# What is the ecological role of the common fantasy monster, the slime? [closed]

This was a sudden thought during the world build I'm currently doing. What is the ecological purpose of a slime?

Most monsters in a fantasy universe can be put into a food chain without much thought. Woolies eat grass, dragons eat woolies and I eat the dragon. But where do slimes go?

When killed they turn into water/ liquid and the closest amount of damage they can do is dissolve clothing so they can't really eat other monsters.

My question really is: where do slimes sit in the food cycle? And why?

• Control adventures population, otherwise they can procriate too much breaking the chain food – jean Jun 5 '18 at 20:28
• You eat the dragon? Are you sure it isn't the other way around? – That Brazilian Guy Jun 5 '18 at 23:03
• You're obviously royalty, then, because dragon is a meal for kings – can-ned_food Jun 6 '18 at 1:31
• @can-ned_food: But they don't eat us, it's a common misconception. They actually eat gold and treasure -- that's why they're always sitting on a pile of it. And here I thought they usually ate canned food and the horse it rode in on. – nzaman Jun 6 '18 at 11:07
• This really ought to refine what kind of slime exactly is involved here - a Dragon Quest style slime is a vastly different beast from a D&D slime which is itself vastly different from a slime mold - the concept gets interpreted in very many ways (hence, I suspect, the too-broad close) – Pingcode Jun 6 '18 at 11:35

### Cleaning Symbiosis

Slimes actually eat all the very little stuff that big monsters can't really touch and that they don't want to have on them. All those very, very tiny critters, the waste products, the little adventurer bones that always stick between your teeth...

That's why they aren't killed by larger monsters. Larger monsters would rather protect slimes as long as they are doing their job. And being pretty much mindless there is rarely any occurence of normal slimes acting up in any way.

They are living an easy live of eating away stuff from larger monsters, which is why they are delivered their food and don't really have to fight for it. No need to compete with each other, lots of food, being protected by stronger beings, ...

Larger monsters simply breed slimes to be mindless little critters that can't harm anyone, just like humans are breeding animals for different purposes.

That's also why it's so easy to kill them for adventurers. And why you will soon have stronger enemies after having killed lots of slimes. Be careful who you are making your enemy...

• In reality you have slime molds: non-mobile colonies of single celled organisms that eat the residual organic matter on rocks et cetera. Your slimes are mobile versions of those that eat the matter on other creatures. – Daron Jun 5 '18 at 16:15
• en.wikipedia.org/wiki/Saprophytes – Willk Jun 5 '18 at 16:40
• Slime molds are mobile, they just move very slowly. I had always assumed the slimes from fantasy were based on real-world slime molds. – plasticinsect Jun 5 '18 at 17:14
• Slimes also breed by division, so they rarely differ more than 50%. And may often acquire properties of what they eat, so the adventurers can have a very nasty surprise meeting a slime that ate supplies of an alchemist or eyes of a dead cockatrice, or a small piece of elemental chaos. – SF. Jun 5 '18 at 17:43
• Sortof like pilot fish – EveryBitHelps Jun 5 '18 at 20:18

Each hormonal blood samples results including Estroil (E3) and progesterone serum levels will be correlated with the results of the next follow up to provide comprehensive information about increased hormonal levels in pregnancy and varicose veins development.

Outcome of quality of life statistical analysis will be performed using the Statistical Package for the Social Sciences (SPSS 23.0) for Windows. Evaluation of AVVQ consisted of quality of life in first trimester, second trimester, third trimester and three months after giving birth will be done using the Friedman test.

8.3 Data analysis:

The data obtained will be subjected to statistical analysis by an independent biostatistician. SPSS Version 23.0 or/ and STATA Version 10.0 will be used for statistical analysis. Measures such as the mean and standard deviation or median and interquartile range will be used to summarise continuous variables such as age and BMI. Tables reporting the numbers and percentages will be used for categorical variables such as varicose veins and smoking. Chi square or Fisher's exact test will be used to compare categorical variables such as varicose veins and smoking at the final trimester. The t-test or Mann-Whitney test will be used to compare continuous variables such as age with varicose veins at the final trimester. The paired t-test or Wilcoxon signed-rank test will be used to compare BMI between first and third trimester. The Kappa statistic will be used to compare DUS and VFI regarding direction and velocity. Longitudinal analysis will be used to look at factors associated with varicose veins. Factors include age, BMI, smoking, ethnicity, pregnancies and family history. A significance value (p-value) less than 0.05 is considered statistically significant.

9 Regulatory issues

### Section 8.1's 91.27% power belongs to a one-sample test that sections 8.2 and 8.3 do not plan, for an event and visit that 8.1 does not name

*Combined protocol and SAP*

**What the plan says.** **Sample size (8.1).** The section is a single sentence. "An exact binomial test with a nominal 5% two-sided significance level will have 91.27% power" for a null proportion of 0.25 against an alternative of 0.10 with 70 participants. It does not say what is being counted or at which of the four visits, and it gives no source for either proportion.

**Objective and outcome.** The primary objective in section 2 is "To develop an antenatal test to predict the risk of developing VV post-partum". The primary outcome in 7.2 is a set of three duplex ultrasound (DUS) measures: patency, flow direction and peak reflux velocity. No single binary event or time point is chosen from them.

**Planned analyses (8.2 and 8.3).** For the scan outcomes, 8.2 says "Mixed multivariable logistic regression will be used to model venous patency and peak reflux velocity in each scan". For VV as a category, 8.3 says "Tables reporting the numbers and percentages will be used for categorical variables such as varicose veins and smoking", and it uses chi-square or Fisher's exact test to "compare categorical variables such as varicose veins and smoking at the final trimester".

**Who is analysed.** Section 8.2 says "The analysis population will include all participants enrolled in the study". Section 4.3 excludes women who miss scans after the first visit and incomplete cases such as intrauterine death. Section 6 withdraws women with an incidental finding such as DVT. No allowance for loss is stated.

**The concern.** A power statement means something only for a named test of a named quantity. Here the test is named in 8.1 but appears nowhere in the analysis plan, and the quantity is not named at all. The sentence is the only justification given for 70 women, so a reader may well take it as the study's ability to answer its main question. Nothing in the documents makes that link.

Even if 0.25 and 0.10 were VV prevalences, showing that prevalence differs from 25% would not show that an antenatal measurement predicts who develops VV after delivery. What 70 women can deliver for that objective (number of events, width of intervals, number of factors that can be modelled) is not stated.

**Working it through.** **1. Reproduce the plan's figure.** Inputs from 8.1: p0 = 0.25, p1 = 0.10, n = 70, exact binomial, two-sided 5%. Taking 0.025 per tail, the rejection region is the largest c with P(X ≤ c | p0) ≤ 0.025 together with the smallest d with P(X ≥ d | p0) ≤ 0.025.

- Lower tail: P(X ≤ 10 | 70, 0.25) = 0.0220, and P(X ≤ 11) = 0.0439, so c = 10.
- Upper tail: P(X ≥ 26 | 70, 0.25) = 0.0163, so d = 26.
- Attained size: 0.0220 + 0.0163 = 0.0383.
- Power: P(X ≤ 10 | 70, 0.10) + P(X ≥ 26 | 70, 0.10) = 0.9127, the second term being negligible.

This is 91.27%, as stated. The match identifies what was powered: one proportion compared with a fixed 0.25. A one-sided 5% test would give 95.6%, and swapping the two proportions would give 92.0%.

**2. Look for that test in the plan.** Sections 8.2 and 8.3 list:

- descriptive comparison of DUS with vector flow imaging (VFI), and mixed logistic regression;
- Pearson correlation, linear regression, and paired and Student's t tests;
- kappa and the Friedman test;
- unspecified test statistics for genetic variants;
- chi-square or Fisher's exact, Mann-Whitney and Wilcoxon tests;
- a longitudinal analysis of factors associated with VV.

There are actually a number of different slime type creatures in fantasy games, with varying characteristics. The three main ones that come to mind for me are:

• Dragon Quest - Probably the most iconic slime, weak and fairly harmless these are probably the ones you are thinking of from your description.
• Final Fantasy Flans - In FF the Flan is actually quite a tough creature, basically immune or highly resistant to physical damage and only really killable through magic. So almost the opposite of your described slime.
• Legend of Zelda Chu Chu - A kind of mix between the two. Fairly easy to kill but later versions come elementally charged and require precise timing to avoid being hurt when you attack them.

You are incorrect about what happens when they dies though, they don't turn to water they remain slime or goo. I doubt this would have much dietary value, but it can probably provide sustenance to something. To my mind their closest real life relative is a jellyfish, and it turns out most jellyfish eat each other. I imagine it would be the same with slimes, stronger slimes eat the weaker ones.

But looking at the Chu Chus they drop goo which can be used for potion making in Legend of Zelda, so it makes sense that some creatures may hunt and consume them for some beneficial effect.

• Also, seaturtles eat seajellies. So: fish >O jelly >O turtle – can-ned_food Jun 6 '18 at 1:07

Some say that slimes were placed by the gods as a warning: slimes eat anything, even you. They serve no role other than that of theological education: they keep the greatest warriors humble. "For in the end, we are all just slime food".

There is another, competing theory that the slimes are the remaining protomatter from which we all arose, and if we go extinct, it is from the slimes that life will be rebuilt.

I'd think they'd be down around molds and lichen, largely making its own food, and not being tasty or nutritious enough to be prey for anyone. Jellyfish in the sea would be the closest comparison.

Their relative weakness, and appearing in great number make them a perfect target for budding adventurers.

• Except that jellyfish are quite unlike either terrestrial fungi or lichen. – can-ned_food Jun 6 '18 at 1:08